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6 March 2014, 11:27
A review's found evidence of corruption among police working on the original investigation into the murder of South London teenager Stephen Lawrence.
There was a high level of suspicion that former Detective Sergeant John Davidson was corrupt both before and after he worked on the police investigation, a report by Mark Ellison QC says.
The review adds there are still lines of inquiry that may be capable of providing evidence of corruption among other officers, although that evidence does not currently exist.
Stephen, 18, a would-be architect, was stabbed to death by a group of up to six white youths, in an unprovoked racist attack as he waited at a bus stop in Eltham, south east London, with a friend on 22 April 1993. It took more than 18 years to bring two of Stephen's killers to justice.
Mr Ellison QC, who was commissioned by the Home Secretary to conduct the review, successfully prosecuted Gary Dobson and David Norris for Stephen's murder in 2012.
The Ellison report says that, in late July 1998, Scotland Yard's Anti-Corruption Command held a debriefing with former Detective Constable Neil Putnam, in which he made claims against Mr Davidson.
The barrister says that both the intelligence picture suggesting Mr Davidson was a corrupt officer and the content of Mr Putnam's debriefing should have been revealed to the public inquiry led by Sir William Macpherson.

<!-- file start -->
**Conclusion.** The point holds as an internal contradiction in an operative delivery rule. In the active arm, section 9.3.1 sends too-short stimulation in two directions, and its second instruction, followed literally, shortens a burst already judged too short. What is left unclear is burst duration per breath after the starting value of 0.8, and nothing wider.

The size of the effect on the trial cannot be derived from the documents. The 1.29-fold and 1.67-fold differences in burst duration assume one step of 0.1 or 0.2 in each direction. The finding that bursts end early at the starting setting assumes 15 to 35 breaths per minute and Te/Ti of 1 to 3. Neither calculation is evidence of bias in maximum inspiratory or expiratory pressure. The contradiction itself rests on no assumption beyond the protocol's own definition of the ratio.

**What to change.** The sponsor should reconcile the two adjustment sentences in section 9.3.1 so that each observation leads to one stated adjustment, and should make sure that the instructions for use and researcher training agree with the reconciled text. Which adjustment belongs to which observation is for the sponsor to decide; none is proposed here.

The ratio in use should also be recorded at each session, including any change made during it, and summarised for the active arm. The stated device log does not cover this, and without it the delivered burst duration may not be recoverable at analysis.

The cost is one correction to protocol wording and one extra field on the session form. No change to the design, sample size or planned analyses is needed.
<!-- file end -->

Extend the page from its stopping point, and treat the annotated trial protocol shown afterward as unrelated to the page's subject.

"It is a source of some concern to us that nobody in the MPS who was aware of the detail of what Neil Putnam was saying about Mr Davidson appears to have thought to ask him about Mr Davidson's motives in the Lawrence case," the report says.
After the Macpherson report was published in 1999, Mr Putnam, who was jailed for his own, separate corruption offences in 1998, alleged that, in the summer of 1994, Mr Davidson had admitted having a "corrupt connection" with Clifford Norris, the convicted drug-smuggling father of Stephen's murderer David.
Mr Ellison says that, while independent corroboration of Mr Putnam's allegation does not currently exist, there are "outstanding lines of inquiry" that could be investigated, which may change that assessment.
The barrister adds that "it is not impossible to envisage that the inquiry might have been driven to the conclusion that there must have been more to John Davidson's failure to develop information and evidence in the Lawrence investigation than simply an inappropriate manner and unfortunate unconscious racism".